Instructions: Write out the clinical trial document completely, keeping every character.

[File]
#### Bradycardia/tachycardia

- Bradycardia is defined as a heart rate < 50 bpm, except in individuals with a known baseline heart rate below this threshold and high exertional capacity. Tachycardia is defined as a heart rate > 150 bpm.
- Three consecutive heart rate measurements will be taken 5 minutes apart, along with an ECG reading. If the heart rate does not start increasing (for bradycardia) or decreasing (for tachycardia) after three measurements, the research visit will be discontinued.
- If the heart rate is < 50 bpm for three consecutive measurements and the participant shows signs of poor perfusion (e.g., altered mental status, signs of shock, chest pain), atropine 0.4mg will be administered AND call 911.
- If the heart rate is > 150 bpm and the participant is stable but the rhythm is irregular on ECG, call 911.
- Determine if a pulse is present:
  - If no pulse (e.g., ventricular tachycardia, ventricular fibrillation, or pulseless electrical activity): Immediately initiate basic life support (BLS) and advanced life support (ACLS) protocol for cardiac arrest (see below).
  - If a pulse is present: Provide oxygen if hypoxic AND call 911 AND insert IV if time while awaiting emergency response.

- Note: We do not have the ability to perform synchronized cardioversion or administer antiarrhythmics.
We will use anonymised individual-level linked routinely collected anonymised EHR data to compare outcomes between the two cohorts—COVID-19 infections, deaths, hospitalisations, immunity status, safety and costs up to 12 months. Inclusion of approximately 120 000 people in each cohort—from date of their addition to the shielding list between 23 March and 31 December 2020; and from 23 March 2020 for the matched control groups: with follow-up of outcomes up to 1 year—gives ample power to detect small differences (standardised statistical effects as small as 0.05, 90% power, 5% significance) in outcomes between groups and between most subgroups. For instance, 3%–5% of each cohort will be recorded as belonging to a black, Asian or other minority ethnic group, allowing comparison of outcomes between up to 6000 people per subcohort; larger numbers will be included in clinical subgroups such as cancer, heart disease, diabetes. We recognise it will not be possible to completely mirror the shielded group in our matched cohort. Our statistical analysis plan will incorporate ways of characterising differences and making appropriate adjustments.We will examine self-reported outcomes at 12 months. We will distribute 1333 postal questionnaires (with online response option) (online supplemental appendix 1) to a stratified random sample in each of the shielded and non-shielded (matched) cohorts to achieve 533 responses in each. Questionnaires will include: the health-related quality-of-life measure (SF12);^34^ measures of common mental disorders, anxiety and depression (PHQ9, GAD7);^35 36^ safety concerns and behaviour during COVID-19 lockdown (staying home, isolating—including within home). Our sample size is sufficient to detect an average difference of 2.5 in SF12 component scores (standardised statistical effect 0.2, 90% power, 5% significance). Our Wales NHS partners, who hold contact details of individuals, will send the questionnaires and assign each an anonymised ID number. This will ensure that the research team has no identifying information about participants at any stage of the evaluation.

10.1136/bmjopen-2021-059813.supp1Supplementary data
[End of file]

#### Bradycardia/tachycardia

- Bradycardia is defined as a heart rate < 50 bpm, except in individuals with a known baseline heart rate below this threshold and high exertional capacity. Tachycardia is defined as a heart rate > 150 bpm.
- Three consecutive heart rate measurements will be taken 5 minutes apart, along with an ECG reading. If the heart rate does not start increasing (for bradycardia) or decreasing (for tachycardia) after three measurements, the research visit will be discontinued.
- If the heart rate is < 50 bpm for three consecutive measurements and the participant shows signs of poor perfusion (e.g., altered mental status, signs of shock, chest pain), atropine 0.4mg will be administered AND call 911.
- If the heart rate is > 150 bpm and the participant is stable but the rhythm is irregular on ECG, call 911.
- Determine if a pulse is present:
  - If no pulse (e.g., ventricular tachycardia, ventricular fibrillation, or pulseless electrical activity): Immediately initiate basic life support (BLS) and advanced life support (ACLS) protocol for cardiac arrest (see below).
  - If a pulse is present: Provide oxygen if hypoxic AND call 911 AND insert IV if time while awaiting emergency response.

- Note: We do not have the ability to perform synchronized cardioversion or administer antiarrhythmics.
We will use anonymised individual-level linked routinely collected anonymised EHR data to compare outcomes between the two cohorts—COVID-19 infections, deaths, hospitalisations, immunity status, safety and costs up to 12 months. Inclusion of approximately 120 000 people in each cohort—from date of their addition to the shielding list between 23 March and 31 December 2020; and from 23 March 2020 for the matched control groups: with follow-up of outcomes up to 1 year—gives ample power to detect small differences (standardised statistical effects as small as 0.05, 90% power, 5% significance) in outcomes between groups and between most subgroups. For instance, 3%–5% of each cohort will be recorded as belonging to a black, Asian or other minority ethnic group, allowing comparison of outcomes between up to 6000 people per subcohort; larger numbers will be included in clinical subgroups such as cancer, heart disease, diabetes. We recognise it will not be possible to completely mirror the shielded group in our matched cohort. Our statistical analysis plan will incorporate ways of characterising differences and making appropriate adjustments.We will examine self-reported outcomes at 12 months. We will distribute 1333 postal questionnaires (with online response option) (online supplemental appendix 1) to a stratified random sample in each of the shielded and non-shielded (matched) cohorts to achieve 533 responses in each. Questionnaires will include: the health-related quality-of-life measure (SF12);^34^ measures of common mental disorders, anxiety and depression (PHQ9, GAD7);^35 36^ safety concerns and behaviour during COVID-19 lockdown (staying home, isolating—including within home). Our sample size is sufficient to detect an average difference of 2.5 in SF12 component scores (standardised statistical effect 0.2, 90% power, 5% significance). Our Wales NHS partners, who hold contact details of individuals, will send the questionnaires and assign each an anonymised ID number. This will ensure that the research team has no identifying information about participants at any stage of the evaluation.

10.1136/bmjopen-2021-059813.supp1Supplementary data